Ice fishing is one of my favorite winter activities, but it’s something I haven’t done for the past couple of winters.
My type of ice fishing is quite primitive, compared to the way some people do it. My husband owns a portable shelter, but if it’s warm out, we don’t even use it. We usually just walk onto the ice and fish out in the open.
The fishing rod I use for ice fishing is also the old fashioned stick type. It has a couple of small pegs on it to wrap the line around and a sharp point at the opposite end of the handle, to jab into the ice when I’m not hanging onto it.
One thing I’ve noticed about ice fishing is that it’s pretty maintenance free. I’ve never had my line tangled while out ice fishing. That differs from summer fishing, when I’ve gotten hooked on logs, rocks, weeds and other things.
There’s also no trolling motor to worry about while out ice fishing. And casting isn’t an issue — all you have to do is lower your line into the hole and wait for a fish to bite.
Safety is my first concern when deciding whether to go ice fishing. I prefer to go on lakes where there’s a defined path on the ice that others have already taken.
Even when you’re following all of the safety measures, things can happen out on the ice.
There was one occasion where one of our kids ended up with a wet boot, when they stepped into an ice hole left by another angler. The snow-covered, slush-filled hole was just a few steps away from where we were fishing. Thankfully, I was able to pull the kid’s foot out of the hole almost as fast as he stepped into it.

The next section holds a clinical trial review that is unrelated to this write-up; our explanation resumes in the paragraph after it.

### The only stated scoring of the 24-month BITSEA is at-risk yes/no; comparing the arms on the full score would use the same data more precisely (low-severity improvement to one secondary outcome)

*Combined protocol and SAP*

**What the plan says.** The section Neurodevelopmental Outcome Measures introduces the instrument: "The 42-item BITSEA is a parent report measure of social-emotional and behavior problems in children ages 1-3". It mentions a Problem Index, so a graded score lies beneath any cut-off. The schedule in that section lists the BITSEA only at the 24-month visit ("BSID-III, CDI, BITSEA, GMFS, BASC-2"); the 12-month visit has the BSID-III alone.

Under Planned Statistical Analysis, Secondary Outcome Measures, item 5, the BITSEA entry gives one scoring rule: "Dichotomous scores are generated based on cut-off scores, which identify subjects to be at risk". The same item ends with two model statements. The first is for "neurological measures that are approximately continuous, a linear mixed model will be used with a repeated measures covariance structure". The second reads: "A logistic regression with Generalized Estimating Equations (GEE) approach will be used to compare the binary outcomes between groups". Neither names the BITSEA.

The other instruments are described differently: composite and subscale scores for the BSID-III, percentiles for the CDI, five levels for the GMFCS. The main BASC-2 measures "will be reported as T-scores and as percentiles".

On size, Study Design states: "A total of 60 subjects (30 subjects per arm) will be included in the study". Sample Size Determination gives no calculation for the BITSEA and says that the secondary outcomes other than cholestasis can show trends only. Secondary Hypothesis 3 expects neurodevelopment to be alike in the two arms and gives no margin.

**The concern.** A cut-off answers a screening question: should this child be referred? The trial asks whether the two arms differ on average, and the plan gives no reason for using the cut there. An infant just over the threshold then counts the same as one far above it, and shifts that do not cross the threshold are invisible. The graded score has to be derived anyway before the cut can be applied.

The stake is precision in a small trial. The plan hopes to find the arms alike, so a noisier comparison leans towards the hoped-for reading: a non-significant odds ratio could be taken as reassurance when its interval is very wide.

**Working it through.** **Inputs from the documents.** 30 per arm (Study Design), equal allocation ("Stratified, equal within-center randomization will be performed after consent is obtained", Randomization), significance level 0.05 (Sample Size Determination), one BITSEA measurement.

Even when there are existing tracks and other people fishing, there’s no guarantee that a person won’t encounter a spring or a patch of thin ice.
The Minnesota Department of Natural Resources recently included the following ice safety tips in a press release,
“No ice can ever be considered “safe ice,” but following these guidelines can minimize your risk while on the ice:”
Ice safety guidelines
Always wear a life jacket on the ice (except when in a vehicle).
Children need to be supervised when they are near the ice.
Warn children to stay off ponds, streams, and other bodies of water.
A thin coating of ice on a pond or lake does not mean it is safe.
Check ice thickness at regular intervals – conditions can change quickly.
Before heading out, inquire about conditions and known hazards with local experts.
Avoid channels and rivers.
The minimum ice thickness guidelines for new, clear ice are:
4 inches for ice fishing or other activities on foot.
5-7 inches for a snowmobile or all-terrain vehicle.
8-12 inches for a car or small pickup.
12-15 inches for a medium truck.
Double these minimums for white ice or ice covered with heavy snow.